The Small and Beginning Farmers Association of New Hampshire (SBFNH) owns bird processing equipment that once you’ve been trained on it, you can reserve it when you need it and bring it to your own place to process your own birds. We’d been looking at building our own plucker in particular, because the stuff is just so expensive, but this is way better. What a great investment for our farming community. It all fits into a small livestock trailer, so you just attach that to your truck to take it to your place.
Included is a large pot and a propane burner to use as a scalder, as well as a thermometer cleverly held up by a piece of wood so it floats so you can see what the temp is easily. Having that big pot is a huge time saver compared to using my chili pot like we did last year. Then, even one of our small cockerels barely fit, whereas with this huge pot, it was large enough to move the bird around in the hot water, which makes the feathers loosen much faster. My only squick time is holding the feet for the first time — I get a physical wave a ickiness. It passes quickly, though, and then I’m good to go.
The plucker was great. It is so much faster than plucking by hand, something I really don’t enjoy doing at all. It’s a powerful machine and a little intimidating, but the little rubber fingers that stick up don’t hurt if they touch your hand, and once you figure that out, it’s a little less scary to use. No skin gets torn at all, and it takes some practice to get the feathers off of the wings and the bottom of the legs, but even just doing a few birds let me get better and faster each time. Cool machine and kind of fun to use, to be honest.
The chill tank is pretty simple — just a plastic barrel that you add cold water and ice to, but it worked well. It’s nice to have something nice and big like that. None of our own stuff was big enough to hold very many at a time, and it’s pretty important to get the birds chilled down as quickly as possible. It was really hot out there today, which is a huge difference from the last time we did chickens, last fall, where the temps were much chillier to start with.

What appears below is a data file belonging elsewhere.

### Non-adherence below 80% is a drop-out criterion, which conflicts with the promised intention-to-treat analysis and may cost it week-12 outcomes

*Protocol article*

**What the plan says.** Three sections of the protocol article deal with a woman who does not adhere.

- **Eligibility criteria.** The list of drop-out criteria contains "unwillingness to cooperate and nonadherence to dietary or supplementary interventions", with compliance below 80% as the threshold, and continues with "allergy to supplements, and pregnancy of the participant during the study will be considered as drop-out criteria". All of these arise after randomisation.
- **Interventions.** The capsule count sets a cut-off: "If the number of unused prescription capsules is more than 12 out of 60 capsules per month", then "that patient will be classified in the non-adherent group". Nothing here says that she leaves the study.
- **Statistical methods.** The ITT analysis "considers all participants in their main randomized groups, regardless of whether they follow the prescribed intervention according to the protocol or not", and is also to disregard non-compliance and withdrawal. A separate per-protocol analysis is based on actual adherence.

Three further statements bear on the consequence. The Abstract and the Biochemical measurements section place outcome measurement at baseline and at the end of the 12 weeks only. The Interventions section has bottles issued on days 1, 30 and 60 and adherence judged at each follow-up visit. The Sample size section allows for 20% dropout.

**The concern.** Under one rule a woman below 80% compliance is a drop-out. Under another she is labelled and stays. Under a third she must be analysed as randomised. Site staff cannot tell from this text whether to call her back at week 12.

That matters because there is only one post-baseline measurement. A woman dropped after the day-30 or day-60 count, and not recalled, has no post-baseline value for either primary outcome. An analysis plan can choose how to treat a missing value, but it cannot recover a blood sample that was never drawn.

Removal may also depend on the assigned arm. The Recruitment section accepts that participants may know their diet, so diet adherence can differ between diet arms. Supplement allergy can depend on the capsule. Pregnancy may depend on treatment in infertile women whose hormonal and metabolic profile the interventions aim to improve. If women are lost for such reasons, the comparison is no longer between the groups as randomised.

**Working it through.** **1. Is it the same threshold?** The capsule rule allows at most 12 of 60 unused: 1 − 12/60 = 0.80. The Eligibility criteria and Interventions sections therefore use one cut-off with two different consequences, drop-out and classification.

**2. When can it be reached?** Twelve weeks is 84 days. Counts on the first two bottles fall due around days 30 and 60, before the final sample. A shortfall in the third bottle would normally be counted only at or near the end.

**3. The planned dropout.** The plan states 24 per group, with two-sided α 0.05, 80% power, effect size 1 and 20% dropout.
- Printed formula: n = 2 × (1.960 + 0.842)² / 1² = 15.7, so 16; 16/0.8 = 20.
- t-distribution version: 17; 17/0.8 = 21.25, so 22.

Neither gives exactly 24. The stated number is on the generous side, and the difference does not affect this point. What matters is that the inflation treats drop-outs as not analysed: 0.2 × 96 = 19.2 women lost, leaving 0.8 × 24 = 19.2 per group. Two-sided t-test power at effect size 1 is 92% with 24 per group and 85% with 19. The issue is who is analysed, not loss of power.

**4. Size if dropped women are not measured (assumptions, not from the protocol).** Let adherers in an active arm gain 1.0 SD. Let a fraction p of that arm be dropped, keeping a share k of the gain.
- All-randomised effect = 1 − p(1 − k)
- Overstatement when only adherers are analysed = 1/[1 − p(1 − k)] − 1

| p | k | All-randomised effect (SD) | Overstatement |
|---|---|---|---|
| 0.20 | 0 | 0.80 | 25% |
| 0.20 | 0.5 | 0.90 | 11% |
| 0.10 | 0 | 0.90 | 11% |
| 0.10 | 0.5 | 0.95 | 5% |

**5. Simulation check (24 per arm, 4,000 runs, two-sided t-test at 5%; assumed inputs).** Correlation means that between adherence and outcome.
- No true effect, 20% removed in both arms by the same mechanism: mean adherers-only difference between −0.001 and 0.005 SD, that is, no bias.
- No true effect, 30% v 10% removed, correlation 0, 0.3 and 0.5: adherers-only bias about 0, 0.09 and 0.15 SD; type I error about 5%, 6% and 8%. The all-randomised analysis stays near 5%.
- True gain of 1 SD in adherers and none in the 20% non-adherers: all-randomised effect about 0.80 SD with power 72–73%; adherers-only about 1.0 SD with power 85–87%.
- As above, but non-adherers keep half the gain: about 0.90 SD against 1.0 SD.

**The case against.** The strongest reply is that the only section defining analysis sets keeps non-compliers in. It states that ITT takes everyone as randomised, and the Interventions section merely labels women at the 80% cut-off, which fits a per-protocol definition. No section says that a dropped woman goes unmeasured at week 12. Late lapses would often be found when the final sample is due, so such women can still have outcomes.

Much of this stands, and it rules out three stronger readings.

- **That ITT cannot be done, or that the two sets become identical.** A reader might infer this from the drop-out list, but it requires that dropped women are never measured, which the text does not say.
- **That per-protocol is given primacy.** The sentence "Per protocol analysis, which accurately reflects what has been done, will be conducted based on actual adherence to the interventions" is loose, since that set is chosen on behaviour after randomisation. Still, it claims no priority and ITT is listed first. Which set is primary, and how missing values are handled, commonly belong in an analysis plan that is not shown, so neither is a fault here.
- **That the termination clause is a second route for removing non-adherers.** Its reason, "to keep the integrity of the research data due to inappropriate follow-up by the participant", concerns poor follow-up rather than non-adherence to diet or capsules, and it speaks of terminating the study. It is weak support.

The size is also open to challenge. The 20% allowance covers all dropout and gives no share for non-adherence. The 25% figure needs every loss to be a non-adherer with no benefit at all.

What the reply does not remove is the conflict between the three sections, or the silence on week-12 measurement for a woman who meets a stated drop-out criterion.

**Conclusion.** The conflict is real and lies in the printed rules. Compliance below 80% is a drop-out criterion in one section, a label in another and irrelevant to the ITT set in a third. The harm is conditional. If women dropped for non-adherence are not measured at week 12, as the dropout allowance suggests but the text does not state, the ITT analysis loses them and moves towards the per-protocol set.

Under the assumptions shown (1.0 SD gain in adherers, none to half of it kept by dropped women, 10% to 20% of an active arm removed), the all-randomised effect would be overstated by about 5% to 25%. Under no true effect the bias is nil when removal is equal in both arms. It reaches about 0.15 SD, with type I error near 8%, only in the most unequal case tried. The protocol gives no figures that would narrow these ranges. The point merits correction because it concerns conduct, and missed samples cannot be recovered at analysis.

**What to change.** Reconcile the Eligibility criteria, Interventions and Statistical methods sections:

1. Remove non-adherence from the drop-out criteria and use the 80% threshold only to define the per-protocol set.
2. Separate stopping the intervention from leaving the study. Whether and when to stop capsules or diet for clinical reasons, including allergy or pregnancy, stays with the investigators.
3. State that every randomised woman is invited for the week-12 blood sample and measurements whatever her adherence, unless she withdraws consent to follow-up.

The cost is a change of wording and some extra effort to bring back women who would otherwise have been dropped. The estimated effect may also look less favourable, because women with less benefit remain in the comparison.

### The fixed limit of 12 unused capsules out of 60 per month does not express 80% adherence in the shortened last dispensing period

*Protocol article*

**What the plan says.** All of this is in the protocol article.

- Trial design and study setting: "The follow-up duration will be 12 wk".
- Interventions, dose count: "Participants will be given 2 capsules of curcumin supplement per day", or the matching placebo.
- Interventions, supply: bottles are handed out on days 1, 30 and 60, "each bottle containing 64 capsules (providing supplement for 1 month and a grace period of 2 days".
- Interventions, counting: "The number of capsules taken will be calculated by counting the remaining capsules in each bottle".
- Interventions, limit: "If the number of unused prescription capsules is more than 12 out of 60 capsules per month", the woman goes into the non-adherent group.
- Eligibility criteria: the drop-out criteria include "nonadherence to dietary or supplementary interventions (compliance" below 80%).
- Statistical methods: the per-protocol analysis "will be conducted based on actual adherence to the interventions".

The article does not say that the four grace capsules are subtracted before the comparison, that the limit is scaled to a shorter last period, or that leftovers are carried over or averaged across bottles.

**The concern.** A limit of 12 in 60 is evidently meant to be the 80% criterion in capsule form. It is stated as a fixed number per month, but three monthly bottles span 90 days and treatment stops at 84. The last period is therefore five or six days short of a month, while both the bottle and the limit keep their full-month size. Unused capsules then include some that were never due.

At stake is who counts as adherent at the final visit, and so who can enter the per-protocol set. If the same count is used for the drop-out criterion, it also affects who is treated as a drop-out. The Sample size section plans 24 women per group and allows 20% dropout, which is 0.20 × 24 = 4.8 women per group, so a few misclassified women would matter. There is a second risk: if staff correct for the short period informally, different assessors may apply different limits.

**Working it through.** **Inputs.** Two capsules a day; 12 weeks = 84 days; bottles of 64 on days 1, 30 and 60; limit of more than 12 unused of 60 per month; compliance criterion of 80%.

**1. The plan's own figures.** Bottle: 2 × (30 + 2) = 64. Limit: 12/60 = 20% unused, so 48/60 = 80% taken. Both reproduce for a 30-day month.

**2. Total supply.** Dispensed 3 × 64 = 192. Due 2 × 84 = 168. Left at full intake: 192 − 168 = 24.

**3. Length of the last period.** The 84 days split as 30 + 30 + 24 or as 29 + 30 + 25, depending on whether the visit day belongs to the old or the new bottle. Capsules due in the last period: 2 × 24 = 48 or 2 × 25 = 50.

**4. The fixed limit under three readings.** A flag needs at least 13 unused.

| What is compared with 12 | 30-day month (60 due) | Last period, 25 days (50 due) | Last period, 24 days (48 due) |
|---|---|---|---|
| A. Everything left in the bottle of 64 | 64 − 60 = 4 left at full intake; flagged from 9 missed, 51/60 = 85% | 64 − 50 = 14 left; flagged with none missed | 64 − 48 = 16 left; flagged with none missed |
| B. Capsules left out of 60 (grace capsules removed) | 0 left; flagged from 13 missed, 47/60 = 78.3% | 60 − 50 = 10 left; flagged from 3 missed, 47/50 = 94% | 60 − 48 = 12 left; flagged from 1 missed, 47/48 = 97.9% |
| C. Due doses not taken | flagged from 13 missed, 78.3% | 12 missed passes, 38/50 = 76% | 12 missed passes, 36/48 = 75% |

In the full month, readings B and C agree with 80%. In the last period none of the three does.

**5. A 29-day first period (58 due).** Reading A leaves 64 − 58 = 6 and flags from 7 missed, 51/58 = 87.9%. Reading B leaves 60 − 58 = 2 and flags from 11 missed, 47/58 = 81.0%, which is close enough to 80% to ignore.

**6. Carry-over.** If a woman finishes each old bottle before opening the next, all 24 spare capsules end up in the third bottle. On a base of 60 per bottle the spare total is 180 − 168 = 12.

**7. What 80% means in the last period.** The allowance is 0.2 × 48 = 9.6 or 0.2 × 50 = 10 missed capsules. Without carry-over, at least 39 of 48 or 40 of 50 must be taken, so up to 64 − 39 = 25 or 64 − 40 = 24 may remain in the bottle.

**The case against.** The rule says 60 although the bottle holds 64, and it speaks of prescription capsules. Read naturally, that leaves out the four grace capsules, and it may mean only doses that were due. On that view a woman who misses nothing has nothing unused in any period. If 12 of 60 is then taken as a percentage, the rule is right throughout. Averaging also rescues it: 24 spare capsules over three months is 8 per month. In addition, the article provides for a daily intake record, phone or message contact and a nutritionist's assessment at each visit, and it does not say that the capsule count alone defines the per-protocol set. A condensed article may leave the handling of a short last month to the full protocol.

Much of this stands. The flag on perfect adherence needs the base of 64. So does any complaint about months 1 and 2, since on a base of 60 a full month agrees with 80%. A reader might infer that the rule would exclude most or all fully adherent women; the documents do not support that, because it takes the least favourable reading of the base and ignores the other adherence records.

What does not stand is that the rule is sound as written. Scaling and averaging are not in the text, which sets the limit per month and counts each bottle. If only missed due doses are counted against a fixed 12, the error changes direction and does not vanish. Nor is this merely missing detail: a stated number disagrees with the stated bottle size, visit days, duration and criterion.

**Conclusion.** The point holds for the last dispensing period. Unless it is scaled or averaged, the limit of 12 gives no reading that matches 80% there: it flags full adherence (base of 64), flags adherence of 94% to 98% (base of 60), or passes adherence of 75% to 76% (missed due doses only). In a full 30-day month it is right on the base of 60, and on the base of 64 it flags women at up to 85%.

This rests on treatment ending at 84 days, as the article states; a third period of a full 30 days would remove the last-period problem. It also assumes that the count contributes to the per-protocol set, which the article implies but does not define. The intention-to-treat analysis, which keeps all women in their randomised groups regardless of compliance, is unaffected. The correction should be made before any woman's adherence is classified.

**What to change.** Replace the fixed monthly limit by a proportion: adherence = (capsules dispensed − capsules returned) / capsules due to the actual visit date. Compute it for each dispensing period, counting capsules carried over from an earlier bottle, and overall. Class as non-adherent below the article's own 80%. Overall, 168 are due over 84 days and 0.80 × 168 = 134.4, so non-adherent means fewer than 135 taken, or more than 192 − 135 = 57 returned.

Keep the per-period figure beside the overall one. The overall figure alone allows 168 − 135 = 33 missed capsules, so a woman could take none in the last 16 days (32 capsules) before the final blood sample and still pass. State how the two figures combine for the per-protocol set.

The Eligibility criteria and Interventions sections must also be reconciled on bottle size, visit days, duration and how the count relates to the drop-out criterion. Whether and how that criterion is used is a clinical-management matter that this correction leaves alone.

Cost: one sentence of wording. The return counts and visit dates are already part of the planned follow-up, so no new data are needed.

They included a couple of holding pens for chickens, a table for working on, a stainless steel mat for the table, some big trash cans for the blood and offal. All in all, a really good set up. We just need to provide the ice, the knives and the birds. Perfect.
It’s still really time consuming to gut the chicken. No one seems to be able to do it in less than about 15 minutes. There’s no way to make money that way if you value your time at all, but since we are still just doing these for our own use, it doesn’t really matter. I’m not willing to eat factory-farmed chicken, so doing it this way makes me feel good about the food we eat.
We reserved it for mid-July to process a batch of ducks, and the Sunday before Thanksgiving to do the turkeys and probably some more chickens by then. Doing ducks is going to be tricky, we hear. They don’t pluck nearly as easily as chickens. The turkeys are supposed to be easier than chickens, which sounds good to me.